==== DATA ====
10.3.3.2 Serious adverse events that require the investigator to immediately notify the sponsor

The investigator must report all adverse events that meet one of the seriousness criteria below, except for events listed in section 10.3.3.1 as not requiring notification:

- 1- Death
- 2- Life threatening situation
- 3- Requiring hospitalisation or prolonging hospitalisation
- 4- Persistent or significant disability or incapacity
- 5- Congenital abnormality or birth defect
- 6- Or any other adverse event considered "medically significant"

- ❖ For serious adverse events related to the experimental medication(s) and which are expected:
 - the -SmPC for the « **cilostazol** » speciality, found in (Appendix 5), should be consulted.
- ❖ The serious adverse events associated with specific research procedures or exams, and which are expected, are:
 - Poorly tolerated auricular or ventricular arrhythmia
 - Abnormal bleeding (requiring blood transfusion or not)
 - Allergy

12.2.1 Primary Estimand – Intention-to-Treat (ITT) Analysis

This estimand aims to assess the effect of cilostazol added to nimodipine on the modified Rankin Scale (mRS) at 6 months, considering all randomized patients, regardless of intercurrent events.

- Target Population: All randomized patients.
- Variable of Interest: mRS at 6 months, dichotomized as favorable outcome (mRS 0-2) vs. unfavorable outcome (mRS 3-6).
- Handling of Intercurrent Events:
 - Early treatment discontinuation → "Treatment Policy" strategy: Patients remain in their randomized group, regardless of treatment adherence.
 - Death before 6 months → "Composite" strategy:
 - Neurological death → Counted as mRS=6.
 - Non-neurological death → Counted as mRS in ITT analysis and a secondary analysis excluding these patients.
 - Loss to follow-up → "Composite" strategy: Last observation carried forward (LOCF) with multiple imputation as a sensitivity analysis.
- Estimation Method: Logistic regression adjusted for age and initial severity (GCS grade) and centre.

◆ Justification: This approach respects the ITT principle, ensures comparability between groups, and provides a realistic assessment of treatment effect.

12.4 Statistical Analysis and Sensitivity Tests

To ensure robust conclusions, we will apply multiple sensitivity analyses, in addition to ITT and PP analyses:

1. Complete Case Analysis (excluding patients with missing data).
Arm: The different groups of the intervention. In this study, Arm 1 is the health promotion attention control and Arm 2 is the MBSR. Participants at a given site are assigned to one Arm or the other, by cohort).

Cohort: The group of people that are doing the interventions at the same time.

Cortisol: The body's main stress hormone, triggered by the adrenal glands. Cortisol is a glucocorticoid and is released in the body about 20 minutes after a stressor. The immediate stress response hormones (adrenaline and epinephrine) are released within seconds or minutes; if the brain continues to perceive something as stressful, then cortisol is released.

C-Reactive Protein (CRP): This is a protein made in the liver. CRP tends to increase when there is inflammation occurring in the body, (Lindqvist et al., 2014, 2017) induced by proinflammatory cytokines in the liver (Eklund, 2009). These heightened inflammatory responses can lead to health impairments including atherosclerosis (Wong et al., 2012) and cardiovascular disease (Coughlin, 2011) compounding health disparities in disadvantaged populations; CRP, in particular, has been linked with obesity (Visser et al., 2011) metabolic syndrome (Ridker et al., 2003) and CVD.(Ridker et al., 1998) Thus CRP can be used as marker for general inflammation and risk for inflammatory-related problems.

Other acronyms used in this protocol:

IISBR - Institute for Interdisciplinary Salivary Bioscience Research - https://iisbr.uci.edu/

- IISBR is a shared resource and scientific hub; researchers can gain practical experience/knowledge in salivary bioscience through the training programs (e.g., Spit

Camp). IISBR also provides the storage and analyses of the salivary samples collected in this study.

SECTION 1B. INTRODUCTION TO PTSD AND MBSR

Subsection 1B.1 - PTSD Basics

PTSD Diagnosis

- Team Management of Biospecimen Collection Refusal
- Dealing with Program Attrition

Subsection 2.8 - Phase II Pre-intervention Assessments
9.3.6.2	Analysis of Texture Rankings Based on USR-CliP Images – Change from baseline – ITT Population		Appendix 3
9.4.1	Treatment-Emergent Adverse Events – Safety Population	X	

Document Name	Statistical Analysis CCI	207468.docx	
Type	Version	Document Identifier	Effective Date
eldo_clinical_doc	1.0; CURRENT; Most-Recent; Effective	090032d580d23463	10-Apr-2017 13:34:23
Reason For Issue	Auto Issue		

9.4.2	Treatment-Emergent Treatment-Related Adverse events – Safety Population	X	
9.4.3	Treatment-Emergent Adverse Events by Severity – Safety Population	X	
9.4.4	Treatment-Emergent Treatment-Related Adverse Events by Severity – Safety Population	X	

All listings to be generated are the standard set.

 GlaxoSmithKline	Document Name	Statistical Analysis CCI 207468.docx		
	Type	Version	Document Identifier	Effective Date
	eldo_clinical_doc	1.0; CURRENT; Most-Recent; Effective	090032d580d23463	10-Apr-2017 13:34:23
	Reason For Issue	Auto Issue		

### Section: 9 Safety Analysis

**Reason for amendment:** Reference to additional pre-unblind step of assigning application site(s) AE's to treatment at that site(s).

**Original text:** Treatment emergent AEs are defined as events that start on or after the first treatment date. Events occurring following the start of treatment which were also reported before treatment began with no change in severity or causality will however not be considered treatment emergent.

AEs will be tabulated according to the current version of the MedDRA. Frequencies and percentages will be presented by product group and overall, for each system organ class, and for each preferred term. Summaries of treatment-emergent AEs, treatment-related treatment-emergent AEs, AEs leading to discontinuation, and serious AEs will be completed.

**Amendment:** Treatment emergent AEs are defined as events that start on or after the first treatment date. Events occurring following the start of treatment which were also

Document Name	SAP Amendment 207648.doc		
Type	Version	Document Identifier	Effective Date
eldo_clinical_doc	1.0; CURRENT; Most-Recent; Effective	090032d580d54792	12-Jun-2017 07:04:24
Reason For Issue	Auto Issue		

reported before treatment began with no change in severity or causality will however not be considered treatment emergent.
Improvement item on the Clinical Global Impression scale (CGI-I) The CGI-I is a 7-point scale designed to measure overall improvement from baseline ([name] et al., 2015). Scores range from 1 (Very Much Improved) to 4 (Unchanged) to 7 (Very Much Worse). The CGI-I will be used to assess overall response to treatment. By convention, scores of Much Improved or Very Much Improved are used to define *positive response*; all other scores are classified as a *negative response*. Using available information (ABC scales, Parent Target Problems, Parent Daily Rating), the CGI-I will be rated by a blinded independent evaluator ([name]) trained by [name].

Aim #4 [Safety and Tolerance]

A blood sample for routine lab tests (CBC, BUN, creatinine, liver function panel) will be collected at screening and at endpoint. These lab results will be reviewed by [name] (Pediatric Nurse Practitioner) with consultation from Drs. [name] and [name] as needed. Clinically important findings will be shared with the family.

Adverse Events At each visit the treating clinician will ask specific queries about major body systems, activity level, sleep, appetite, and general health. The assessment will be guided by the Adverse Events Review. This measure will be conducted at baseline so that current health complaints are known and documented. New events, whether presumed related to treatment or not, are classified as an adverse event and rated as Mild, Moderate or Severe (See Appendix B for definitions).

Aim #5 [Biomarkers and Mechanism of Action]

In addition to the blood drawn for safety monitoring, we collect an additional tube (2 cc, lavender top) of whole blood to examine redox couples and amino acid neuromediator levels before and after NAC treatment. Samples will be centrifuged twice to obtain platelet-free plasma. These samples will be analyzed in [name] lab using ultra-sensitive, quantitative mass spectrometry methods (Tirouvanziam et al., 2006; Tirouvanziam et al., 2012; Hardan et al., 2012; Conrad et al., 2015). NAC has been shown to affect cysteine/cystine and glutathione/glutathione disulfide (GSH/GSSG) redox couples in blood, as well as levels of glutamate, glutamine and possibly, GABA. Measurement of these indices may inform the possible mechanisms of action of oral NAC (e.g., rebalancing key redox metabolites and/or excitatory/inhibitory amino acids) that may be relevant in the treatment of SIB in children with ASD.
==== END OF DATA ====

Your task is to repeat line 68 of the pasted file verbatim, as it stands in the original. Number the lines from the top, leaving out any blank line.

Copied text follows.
Improvement item on the Clinical Global Impression scale (CGI-I) The CGI-I is a 7-point scale designed to measure overall improvement from baseline ([name] et al., 2015). Scores range from 1 (Very Much Improved) to 4 (Unchanged) to 7 (Very Much Worse). The CGI-I will be used to assess overall response to treatment. By convention, scores of Much Improved or Very Much Improved are used to define *positive response*; all other scores are classified as a *negative response*. Using available information (ABC scales, Parent Target Problems, Parent Daily Rating), the CGI-I will be rated by a blinded independent evaluator ([name]) trained by [name].